Justice Eludes 12 Cambodian Opposition Members Months After Assaults

cambodia-cnrp-paint-over-headquarters-nov-2017.jpg A supporter of the opposition Cambodia National Rescue Party (CNRP) paints over the party logo at party headquarters in Phnom Penh, Nov. 18, 2017.

A dozen members of Cambodia’s banned opposition party are still awaiting justice months after they were attacked by unknown assailants following party chief Sam Rainsy’s announcement of plans to return home from exile, they said Tuesday.

In August, Sam Rainsy, the acting president of the Cambodia National Rescue Party (CNRP), said he would return home on Nov. 9 to lead a restoration of democracy in the country through peaceful protests, but was blocked from doing so and forced to return to Paris, where he has lived since 2015 to avoid a string of charges and convictions he says are politically motivated.

Following the announcement, 12 CNRP activists and supporters were targeted in attacks over the span of a few weeks in what opposition officials said was a campaign orchestrated by the ruling Cambodian People’s Party (CPP) to sow fear within the community. Police have yet to arrest any suspects in the cases.

On Tuesday, CNRP activist Sin Bona told RFA’s Khmer Service he has little hope that authorities will act on his case, stemming from an attack in broad daylight on Sept. 25 while he rode his motorbike on a street in the capital Phnom Penh by two men wielding a metal pipe and a handgun.

The assault left him with a broken arm that cannot be healed, but he said that police are unwilling to carry out a proper investigation.

“The authorities never identified me as a plaintiff” despite filing a complaint shortly after the attack, he said, urging police to punish those responsible for assaulting him.

“I think that if the government wants to arrest those responsible, it isn’t difficult for them because they have enough evidence,” he added.

Sin Bona’s daughter, Bona Sophea, told RFA at the time of the attack that her father “has no dispute with anyone” and may have been targeted because of his former role as an elected commune official with the CNRP, who was forced to give up his position after Cambodia’s Supreme Court banned the party in November 2017 for its role in an alleged plot to topple Prime Minister Hun Sen’s government.

The move against the political opposition, along with a wider crackdown by Hun Sen on NGOs and the independent media, paved the way for his ruling Cambodian People’s Party (CPP) to win all 125 seats in parliament in the country’s July 2018 general election. Hun Sen has been in power since 1985.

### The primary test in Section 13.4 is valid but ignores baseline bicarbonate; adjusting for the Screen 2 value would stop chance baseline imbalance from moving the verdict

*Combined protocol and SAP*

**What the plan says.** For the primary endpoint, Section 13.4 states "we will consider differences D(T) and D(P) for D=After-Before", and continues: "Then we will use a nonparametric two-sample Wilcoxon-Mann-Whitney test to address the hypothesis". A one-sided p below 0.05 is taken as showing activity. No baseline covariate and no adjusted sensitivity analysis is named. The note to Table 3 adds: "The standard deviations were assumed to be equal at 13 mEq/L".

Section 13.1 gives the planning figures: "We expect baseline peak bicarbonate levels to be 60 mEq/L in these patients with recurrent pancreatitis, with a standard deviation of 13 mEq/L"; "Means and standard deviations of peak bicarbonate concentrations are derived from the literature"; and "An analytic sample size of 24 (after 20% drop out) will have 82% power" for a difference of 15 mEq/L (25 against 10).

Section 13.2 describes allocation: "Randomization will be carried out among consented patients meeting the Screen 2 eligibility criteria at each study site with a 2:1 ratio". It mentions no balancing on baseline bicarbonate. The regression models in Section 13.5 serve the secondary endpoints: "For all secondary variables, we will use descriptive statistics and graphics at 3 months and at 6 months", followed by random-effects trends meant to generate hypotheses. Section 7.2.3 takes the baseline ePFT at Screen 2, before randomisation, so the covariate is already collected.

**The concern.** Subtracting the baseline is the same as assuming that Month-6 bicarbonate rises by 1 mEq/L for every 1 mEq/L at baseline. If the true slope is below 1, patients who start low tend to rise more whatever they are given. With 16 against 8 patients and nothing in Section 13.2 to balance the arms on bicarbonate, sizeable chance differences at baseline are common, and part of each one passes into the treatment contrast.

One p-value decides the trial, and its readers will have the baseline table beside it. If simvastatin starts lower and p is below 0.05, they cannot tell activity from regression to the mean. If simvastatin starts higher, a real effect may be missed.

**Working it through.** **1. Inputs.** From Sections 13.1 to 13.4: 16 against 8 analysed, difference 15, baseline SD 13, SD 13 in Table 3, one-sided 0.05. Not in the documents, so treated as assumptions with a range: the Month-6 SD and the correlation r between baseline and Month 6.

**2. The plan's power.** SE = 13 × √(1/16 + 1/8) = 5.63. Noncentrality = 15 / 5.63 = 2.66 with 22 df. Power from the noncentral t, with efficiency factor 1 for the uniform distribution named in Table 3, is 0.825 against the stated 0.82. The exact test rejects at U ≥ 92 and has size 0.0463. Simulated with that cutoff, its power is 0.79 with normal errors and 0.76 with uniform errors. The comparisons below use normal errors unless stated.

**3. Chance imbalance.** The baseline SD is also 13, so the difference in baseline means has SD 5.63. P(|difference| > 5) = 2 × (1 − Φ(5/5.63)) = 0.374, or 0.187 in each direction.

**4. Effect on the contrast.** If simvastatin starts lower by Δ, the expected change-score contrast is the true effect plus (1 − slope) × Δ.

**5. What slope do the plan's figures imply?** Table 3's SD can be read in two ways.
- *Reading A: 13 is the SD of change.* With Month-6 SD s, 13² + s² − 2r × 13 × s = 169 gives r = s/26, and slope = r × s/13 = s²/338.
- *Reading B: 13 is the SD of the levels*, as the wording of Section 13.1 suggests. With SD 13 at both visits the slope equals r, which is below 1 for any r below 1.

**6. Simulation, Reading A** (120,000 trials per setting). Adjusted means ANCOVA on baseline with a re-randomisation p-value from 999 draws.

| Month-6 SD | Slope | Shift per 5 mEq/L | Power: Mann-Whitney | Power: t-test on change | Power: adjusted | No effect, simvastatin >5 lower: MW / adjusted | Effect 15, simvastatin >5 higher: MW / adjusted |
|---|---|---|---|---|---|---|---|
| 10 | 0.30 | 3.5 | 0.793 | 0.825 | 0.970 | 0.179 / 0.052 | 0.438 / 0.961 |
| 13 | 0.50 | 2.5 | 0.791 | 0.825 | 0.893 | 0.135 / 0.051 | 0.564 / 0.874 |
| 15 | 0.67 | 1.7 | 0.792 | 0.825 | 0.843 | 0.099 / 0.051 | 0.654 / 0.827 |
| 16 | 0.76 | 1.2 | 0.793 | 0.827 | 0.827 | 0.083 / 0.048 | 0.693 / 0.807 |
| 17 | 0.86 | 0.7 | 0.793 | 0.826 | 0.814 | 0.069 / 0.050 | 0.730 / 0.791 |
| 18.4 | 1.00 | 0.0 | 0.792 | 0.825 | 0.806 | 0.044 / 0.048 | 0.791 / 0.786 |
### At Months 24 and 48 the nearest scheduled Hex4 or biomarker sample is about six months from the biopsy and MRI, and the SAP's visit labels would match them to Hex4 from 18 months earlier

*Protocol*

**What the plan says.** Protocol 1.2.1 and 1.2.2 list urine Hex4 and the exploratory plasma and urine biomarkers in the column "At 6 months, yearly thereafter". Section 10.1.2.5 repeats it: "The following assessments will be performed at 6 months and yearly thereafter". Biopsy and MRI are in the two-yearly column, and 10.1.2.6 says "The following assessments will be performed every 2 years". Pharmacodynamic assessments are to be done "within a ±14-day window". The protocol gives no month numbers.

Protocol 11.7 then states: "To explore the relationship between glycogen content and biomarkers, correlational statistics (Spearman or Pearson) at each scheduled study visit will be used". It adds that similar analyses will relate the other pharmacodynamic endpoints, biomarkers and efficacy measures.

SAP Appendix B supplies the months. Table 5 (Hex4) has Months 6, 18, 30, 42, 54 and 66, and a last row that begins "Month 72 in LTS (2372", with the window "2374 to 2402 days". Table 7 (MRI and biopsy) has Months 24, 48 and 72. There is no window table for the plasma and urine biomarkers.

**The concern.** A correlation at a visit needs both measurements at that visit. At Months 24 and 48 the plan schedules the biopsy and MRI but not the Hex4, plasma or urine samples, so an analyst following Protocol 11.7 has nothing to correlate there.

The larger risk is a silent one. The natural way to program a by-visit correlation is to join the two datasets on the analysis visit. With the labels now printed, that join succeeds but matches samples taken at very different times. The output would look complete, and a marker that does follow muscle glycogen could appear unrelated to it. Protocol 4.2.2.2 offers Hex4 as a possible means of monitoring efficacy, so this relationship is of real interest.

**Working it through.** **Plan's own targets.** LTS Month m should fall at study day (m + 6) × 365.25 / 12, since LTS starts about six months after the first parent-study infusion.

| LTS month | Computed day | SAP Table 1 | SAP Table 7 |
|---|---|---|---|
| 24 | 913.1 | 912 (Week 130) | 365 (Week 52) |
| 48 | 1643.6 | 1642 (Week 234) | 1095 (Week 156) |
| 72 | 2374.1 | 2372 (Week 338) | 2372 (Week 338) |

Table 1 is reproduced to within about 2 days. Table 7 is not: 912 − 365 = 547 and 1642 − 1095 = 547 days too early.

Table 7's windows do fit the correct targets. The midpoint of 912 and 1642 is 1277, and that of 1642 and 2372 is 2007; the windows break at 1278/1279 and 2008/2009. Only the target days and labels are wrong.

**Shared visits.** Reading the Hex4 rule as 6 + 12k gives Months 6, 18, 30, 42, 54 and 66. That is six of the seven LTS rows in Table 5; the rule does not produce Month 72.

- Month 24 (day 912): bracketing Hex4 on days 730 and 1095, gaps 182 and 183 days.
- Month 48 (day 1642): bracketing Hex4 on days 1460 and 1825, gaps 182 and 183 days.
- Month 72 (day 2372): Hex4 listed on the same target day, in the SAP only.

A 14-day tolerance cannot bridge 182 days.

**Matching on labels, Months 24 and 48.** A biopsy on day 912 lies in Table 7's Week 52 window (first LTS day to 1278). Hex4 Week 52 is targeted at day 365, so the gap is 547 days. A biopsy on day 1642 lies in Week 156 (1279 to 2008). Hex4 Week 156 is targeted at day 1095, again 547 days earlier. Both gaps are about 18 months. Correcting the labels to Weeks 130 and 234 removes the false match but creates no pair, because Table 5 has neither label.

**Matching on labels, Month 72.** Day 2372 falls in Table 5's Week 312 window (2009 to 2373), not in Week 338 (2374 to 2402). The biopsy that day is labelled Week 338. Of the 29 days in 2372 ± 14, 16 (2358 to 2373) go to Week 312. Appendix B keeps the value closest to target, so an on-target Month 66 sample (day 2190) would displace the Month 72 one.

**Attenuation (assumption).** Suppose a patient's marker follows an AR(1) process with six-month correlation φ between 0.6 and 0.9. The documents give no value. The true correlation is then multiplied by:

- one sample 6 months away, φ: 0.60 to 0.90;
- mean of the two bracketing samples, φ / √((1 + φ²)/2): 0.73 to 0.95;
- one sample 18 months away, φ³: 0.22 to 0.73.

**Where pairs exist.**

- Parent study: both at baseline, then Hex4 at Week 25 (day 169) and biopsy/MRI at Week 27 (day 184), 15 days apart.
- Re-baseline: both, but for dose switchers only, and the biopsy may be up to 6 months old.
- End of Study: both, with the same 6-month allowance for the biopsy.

The attack on Sin Bona came days after the chief of Sam Rainsy’s bodyguard detail, Pouk Chenda, was assaulted by two unknown men who beat him with an iron bar as he returned home from a market near the CNRP’s headquarters in Phnom Penh, leaving him with a serious head wound that required stitches.

The two incidents brought to a dozen the number of opposition members targeted in attacks that involved assailants assaulting victims from behind, typically while riding motorbikes, in the aftermath of Sam Rainsy’s August announcement.

Sin Bona arrives at a hospital for treatment after being attacked by unknown assailants in Phnom Penh, Sept. 25, 2019. Credit: Bona Sophea
Sin Bona arrives at a hospital for treatment after being attacked by unknown assailants in Phnom Penh, Sept. 25, 2019. Credit: Bona Sophea
‘Double standard’

On Tuesday, National Police spokesman General Chhay Kim Khouen declined to discuss police investigations into the 12 attacks, but said the cases are ongoing.

“I can’t say anything about the investigation results while they are being processed,” he said.

But Seoung Sen Karona, a spokesman for local human rights group Adhoc, said he had yet to see any investigation of the cases and warned that the reputation of the police and the government will be tarnished if the assailants are not brought to justice.

“The police’s actions show a double standard,” he said.

“We have observed that the police rarely offer justice in cases that involve the CNRP.”

Reported by RFA’s Khmer Service. Translated by Samean Yun. Written in English by Joshua Lipes.

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